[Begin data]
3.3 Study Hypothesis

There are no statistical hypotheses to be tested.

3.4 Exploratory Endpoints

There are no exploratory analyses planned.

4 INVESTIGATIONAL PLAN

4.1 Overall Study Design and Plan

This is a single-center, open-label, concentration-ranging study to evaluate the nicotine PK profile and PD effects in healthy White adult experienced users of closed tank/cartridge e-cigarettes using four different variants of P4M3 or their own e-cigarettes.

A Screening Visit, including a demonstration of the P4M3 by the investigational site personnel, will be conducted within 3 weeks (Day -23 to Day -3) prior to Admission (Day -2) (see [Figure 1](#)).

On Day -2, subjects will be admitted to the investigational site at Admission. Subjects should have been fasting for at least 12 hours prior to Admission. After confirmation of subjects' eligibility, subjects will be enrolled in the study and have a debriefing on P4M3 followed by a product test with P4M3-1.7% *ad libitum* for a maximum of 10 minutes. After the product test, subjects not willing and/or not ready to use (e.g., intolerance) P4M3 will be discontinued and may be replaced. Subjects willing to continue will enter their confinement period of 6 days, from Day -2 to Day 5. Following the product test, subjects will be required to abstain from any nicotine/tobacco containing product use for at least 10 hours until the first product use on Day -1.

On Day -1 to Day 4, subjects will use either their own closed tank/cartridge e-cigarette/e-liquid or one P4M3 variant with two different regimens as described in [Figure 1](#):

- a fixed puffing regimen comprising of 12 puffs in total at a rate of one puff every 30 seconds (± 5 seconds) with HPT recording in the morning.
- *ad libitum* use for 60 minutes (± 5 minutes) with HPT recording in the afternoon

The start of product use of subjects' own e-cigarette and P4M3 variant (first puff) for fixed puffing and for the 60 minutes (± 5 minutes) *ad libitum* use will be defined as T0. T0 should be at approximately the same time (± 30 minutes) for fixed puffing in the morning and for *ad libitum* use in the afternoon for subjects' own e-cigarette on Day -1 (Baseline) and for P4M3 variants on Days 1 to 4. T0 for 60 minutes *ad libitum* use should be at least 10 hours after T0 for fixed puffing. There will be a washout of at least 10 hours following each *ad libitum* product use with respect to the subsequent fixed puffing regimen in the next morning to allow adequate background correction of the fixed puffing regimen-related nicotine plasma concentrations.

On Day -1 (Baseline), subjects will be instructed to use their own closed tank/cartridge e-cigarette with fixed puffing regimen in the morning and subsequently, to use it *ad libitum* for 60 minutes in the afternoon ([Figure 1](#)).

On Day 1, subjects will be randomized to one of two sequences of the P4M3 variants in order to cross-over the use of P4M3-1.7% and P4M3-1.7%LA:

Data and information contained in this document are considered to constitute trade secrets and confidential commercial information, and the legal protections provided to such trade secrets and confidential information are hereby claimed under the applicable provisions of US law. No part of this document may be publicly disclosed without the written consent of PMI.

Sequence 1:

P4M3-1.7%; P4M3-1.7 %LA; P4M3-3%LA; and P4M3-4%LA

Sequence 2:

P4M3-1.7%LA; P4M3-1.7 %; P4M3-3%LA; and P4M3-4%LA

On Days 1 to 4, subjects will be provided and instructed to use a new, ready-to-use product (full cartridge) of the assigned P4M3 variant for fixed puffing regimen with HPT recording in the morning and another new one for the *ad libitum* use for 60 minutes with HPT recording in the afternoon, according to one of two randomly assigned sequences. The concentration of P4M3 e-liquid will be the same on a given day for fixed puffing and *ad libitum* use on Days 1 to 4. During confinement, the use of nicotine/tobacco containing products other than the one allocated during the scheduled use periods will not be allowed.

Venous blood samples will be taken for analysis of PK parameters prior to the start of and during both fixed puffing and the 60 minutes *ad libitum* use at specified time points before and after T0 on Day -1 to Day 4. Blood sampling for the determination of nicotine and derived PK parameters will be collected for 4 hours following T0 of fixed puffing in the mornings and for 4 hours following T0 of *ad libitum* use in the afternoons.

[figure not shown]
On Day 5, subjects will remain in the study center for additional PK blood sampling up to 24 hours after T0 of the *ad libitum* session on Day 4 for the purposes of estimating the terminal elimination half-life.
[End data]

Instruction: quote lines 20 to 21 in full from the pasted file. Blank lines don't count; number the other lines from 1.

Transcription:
P4M3-1.7%LA; P4M3-1.7 %; P4M3-3%LA; and P4M3-4%LA

On Days 1 to 4, subjects will be provided and instructed to use a new, ready-to-use product (full cartridge) of the assigned P4M3 variant for fixed puffing regimen with HPT recording in the morning and another new one for the *ad libitum* use for 60 minutes with HPT recording in the afternoon, according to one of two randomly assigned sequences. The concentration of P4M3 e-liquid will be the same on a given day for fixed puffing and *ad libitum* use on Days 1 to 4. During confinement, the use of nicotine/tobacco containing products other than the one allocated during the scheduled use periods will not be allowed.